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At Artesia High School, an L.A.-area basketball powerhouse, coach Scott Pera tried to bring Harden's fitness in line with his talent and ambition.

Does this mean the coach wants to make him not only strong but also talented and ambitious in a balancing manner. This is my guess.

Or could this mean the coach wants him to be suitable for any task with talent and ambition as well?

Source: http://time.com/4672996/james-harden-rule-nba/

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    In the pattern is "to bring {X} in line with {Y}", Y remains unchanged and X is changed relative to Y. We need to bring our spending in line with our income = we need to change our spending habits. So your use of not only has it backwards. It should be: The coach wanted to see that he was not only talented and ambitious but became physically fit. Apr 25, 2017 at 12:13

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From the previous paragraph:

Growing up, Harden was a bit chubby and asthmatic, and launched the ball from his hip. "My shot was quite blockable," Harden says. But he was a natural scorer who loved the game and remained convinced he would play it for a living. "He carried around a basketball as if it was his job," says Harden's older brother, Akili Roberson. "I was like, 'Dude, do you know how many people play in the NBA?'" When Harden was in ninth grade, he left a note for his mother. "Could u leave me a couple of dollars?" Harden wrote. "P.S. Keep this paper. Imma be a star."

In other words, Harden's fitness level was low growing up. He was already very talented and ambitious. The coach wanted to align Harden's low fitness level with his high level of talent and ambition. He wanted to make Harden as fit as he was talented and ambitious.

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  • "Chubby" is the keyword to understand it?
    – jack bang
    Apr 25, 2017 at 8:36
  • Yes, and asthmatic. It means he suffered from asthma.
    – Em.
    Apr 25, 2017 at 8:38
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Your question seems to be: what is "fitness" used to mean? But you also seem to be misunderstanding what "bring [something] in line with [something]" means.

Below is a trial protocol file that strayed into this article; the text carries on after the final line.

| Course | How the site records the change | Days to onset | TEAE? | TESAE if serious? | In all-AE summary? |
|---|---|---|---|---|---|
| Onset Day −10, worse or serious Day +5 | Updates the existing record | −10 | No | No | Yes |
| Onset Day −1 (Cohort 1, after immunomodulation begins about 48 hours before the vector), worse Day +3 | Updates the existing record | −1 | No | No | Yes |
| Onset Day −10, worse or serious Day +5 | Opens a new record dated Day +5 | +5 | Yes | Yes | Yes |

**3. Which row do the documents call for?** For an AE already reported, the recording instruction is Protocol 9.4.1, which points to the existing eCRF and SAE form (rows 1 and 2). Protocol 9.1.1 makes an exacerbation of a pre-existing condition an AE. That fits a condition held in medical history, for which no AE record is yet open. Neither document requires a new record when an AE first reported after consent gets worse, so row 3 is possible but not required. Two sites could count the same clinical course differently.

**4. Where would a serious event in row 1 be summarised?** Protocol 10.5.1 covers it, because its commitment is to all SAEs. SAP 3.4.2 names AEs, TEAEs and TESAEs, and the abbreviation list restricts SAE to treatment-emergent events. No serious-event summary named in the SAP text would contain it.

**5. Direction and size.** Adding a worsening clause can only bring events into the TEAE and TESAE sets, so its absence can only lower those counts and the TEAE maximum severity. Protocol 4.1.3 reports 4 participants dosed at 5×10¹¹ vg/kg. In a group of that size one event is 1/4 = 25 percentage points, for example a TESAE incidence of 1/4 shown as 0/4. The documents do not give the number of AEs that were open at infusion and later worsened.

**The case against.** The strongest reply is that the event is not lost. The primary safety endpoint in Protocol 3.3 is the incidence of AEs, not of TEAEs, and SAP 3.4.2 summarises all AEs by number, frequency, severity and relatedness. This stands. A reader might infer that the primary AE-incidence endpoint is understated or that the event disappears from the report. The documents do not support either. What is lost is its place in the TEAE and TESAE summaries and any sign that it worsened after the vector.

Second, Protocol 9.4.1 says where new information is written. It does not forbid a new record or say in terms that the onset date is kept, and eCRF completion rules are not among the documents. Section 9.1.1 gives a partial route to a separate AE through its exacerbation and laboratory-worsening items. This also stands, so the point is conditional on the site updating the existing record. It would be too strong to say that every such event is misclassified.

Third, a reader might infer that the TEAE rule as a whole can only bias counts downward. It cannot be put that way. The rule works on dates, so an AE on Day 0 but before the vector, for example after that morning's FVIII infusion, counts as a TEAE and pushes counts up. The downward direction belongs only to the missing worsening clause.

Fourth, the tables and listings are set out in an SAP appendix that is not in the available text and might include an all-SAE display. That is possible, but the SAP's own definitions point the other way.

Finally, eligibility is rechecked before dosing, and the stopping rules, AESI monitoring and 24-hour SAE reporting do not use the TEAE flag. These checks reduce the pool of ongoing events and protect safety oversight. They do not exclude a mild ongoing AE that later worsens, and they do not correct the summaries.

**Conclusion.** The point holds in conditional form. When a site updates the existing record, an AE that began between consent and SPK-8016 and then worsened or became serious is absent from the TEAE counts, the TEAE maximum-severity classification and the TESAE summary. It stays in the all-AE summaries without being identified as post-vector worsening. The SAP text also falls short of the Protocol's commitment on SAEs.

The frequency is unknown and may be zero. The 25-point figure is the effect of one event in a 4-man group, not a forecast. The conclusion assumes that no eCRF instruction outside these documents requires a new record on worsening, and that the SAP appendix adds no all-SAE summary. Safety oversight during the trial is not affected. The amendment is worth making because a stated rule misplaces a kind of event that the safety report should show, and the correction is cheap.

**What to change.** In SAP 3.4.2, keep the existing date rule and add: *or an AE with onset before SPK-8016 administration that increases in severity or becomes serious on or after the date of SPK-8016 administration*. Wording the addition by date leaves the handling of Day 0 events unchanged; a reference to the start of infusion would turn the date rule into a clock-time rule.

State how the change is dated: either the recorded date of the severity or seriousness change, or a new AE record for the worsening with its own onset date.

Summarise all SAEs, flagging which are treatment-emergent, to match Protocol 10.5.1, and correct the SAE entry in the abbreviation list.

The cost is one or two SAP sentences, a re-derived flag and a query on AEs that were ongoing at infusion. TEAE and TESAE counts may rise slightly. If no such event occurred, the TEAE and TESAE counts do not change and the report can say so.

"To bring something/someone into line with something/someone else" is an idiom which means that the first thing is being raised to the standard of the second thing.

Cambridge Dictionary gives the definition as

to force someone or something to be similar or of the same standard as someone or something else

I think "force" might be too strong a word, as, in the case of your example, it can often be positive and nurturing rather than forceful.

coach Scott Pera tried to bring Harden's fitness in line with his talent and ambition

In your example, Harden already has high talent and ambition, and the coach is raising Harden's fitness to match them. The meaning of the sentence is that the coach is raising Harden's fitness so that it becomes of as high a quality as his already impressive talent and ambition.


In this case, fitness is almost certainly referring to cardiorespiratory fitness. This is the most common meaning of the word especially in everyday speech, and in this case in particular is supported by a previous statement in your source article:

Growing up, Harden was a bit chubby and asthmatic

Being chubby and asthmatic will negatively impact cardiorespiratory fitness, but not necessarily strength.

"Fitness" on its own is usually used to mean cardiorespiratory fitness. In general English usage, an endurance runner would be the first thing someone would think of when "fitness" is mentioned.

It's more unusual, but not incorrect, to use "fitness" to refer to other physical capabilities. Strongmen and powerlifters could be considered fit even though they may not have good cardiovascular endurance. People who get around with their bodies and can perform hard physical work are often considered fit.

It is normally only in technical contexts that "fitness" is used to refer to "suitability to the environment". Like in evolutionary science, a fitter animal will have more offspring, and homo sapiens turned out to be fitter than most not because of physical capability but because of our intelligence. It's rare to see people use this meaning of the word in general English, although of course English also has the idiom "fit for the job" which means well-suited for the job.

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